In the wake of the recent unrest in Iran, mothers of all those who have been unlawfully killed have formed “The Mourning Mothers of Iran” (http://www.mournfulmothers.blogfa.com/). These mothers have decided to break the silence. Despite pressures from the state not to speak up, they gather every Saturday evening between 7:00 and 8:00 p.m. (the time Neda was martyred) in major parks in Tehran dressed in black to commemorate the young people who were killed in the streets, those in the prisons and those who have disappeared.

As these protests continue, one thing becomes clear – the Iranian political system is facing a deep-rooted crisis of legitimacy. The very first victims of this crisis are women who are beaten up, imprisoned, tortured and abducted. There are unconfirmed reports of a dire situation in Iranian prisons. The state TV is broadcasting confessions of the prisoners who have, under torture of course, “confessed” to having relations with the CIA, the British government and Israel to overthrow the regime.

Consistent with the past behavior of the Iranian authorities, the protesters are being framed as puppets of the West and especially the United States. The protesters, who include supporters of the rival presidential candidates Mousavi and Karoubi, as well as the populist reform-minded president Khatami, are now accused of espionage for foreign governments and threatening the national security. Prosecution of such alleged crimes under Islamic punitive laws is very harsh.

As always, the U.S. response to Iranian government is of grave importance and has serious implications. If, as some in the Obama administration argue, Iran’s atomic bomb clock is ticking, should the U.S. negotiate with Iran just as the Iranian government is violating the fundamental human rights of its citizens?

On the one hand, any public support of the demonstrators by the American government will be used by the Iranian hardliners as “evidence” for their alleged cooperation with the West. On the other hand, the hardliners seem determined to crush the protesters. In the absence of any viable civil society organization, precisely because the regime has feared them and thereby crushed them, human rights violations including torture, abduction and imprisonment seem likely to continue.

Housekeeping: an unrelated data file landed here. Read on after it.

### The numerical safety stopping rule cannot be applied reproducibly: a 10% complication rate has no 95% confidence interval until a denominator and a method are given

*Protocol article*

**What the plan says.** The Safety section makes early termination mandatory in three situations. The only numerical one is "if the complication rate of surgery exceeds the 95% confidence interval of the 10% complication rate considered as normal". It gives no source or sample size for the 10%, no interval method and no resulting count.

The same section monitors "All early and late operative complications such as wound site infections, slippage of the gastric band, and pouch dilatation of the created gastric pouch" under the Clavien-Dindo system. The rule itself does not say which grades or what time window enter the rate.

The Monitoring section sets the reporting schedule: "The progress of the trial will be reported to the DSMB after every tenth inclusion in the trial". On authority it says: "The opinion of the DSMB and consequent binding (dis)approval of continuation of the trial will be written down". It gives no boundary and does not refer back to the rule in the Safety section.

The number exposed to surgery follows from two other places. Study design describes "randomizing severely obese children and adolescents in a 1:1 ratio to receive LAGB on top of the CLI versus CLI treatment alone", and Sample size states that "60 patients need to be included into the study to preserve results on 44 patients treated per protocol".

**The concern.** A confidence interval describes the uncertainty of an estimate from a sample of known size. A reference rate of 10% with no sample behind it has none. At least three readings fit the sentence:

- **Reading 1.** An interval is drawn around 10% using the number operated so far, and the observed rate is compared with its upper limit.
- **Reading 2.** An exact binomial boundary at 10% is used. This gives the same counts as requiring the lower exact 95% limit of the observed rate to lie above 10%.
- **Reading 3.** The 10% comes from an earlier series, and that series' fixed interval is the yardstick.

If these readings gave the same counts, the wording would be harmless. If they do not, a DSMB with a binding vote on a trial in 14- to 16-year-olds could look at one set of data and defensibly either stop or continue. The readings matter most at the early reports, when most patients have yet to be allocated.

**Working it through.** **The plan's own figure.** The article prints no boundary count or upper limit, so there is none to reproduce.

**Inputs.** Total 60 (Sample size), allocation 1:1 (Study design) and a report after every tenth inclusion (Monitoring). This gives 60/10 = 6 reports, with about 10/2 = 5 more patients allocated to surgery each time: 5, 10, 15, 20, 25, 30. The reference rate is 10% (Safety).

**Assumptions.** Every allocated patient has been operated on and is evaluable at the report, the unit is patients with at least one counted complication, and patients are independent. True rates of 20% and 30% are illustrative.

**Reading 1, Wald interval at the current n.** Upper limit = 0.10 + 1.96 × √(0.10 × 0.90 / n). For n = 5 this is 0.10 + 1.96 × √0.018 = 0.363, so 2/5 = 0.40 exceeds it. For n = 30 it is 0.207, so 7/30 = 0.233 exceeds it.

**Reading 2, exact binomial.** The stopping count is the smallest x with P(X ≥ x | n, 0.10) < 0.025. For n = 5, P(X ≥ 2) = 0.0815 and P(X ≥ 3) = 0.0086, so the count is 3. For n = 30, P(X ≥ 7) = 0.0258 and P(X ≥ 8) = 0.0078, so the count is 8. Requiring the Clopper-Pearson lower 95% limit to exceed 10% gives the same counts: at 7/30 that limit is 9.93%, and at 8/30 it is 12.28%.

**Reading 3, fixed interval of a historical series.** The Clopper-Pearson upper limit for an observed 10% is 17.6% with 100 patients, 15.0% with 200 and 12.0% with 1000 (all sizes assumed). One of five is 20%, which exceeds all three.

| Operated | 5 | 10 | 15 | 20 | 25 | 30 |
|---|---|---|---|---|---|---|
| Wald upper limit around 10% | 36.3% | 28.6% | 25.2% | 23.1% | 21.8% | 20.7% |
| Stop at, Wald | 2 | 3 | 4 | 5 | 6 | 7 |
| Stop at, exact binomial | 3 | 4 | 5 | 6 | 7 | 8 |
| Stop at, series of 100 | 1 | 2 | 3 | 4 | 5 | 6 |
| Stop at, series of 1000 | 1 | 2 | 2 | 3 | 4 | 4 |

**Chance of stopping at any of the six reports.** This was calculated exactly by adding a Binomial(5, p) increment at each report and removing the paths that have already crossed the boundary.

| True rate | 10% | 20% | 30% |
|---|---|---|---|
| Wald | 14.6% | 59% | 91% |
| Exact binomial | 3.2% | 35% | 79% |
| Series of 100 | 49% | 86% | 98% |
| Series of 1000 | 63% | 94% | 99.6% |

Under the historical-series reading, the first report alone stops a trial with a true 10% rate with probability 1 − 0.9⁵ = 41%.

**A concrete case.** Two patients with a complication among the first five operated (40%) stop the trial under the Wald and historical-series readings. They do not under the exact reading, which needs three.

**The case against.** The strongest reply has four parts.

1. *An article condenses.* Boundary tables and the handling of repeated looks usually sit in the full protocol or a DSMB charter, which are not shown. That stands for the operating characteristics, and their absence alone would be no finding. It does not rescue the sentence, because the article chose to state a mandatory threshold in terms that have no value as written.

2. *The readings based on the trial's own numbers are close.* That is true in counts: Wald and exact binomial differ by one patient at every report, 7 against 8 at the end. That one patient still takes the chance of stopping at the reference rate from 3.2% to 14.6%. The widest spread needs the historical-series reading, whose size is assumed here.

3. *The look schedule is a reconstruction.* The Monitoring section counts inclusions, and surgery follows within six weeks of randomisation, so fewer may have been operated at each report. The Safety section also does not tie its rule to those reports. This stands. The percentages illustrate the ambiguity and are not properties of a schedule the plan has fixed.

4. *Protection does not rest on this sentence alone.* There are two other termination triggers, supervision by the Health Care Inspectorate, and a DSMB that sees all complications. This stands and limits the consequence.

U.S. foreign policy towards Iran reflects not only America’s national interest but also American values and international norms regarding human rights.

Could there be negotiations with pre-conditions based on the release of political prisoners by the Iranian state? I asked women’s rights activists in Iran this very question.

Bahar, a young women’s rights activist expressed her disappointment that the U.S. government might even consider negotiating “with an illegitimate government, one which has no doubt come to power through fraud.” Bita, another activist, said the Iranian government is gradually becoming a military dictatorship and “they will not abide by any pre-condition proposed in the process of negotiations.”

The Iranian public is outraged by China and Russia’s full support and acknowledgement of Ahmadinejad. On July 17, protesters shouted slogans against the governments of these two countries for recognizing the illegitimate government of Ahmadinejad. This is not the case with the newly elected administration of president Obama.

U.S. foreign policy towards Iran reflects not only America’s national interest, but also American values and international norms regarding human rights. Internal dissent in Iran is rising, and this time the sheer number and variety of opposition figures will make it arduous for the state to accuse them of being agents of the West.

U.S. foreign policy should make its priorities clear. Any state that violates human rights of its citizens is not a legitimate partner in any negotiations. 

Elham Gheytanchi is an Iranian-American sociologist at Santa Monica College who works with women’s rights activists in Iran and has written extensively on the culture and politics of that nation. She can be reached at gheytanchi_elham@smc.edu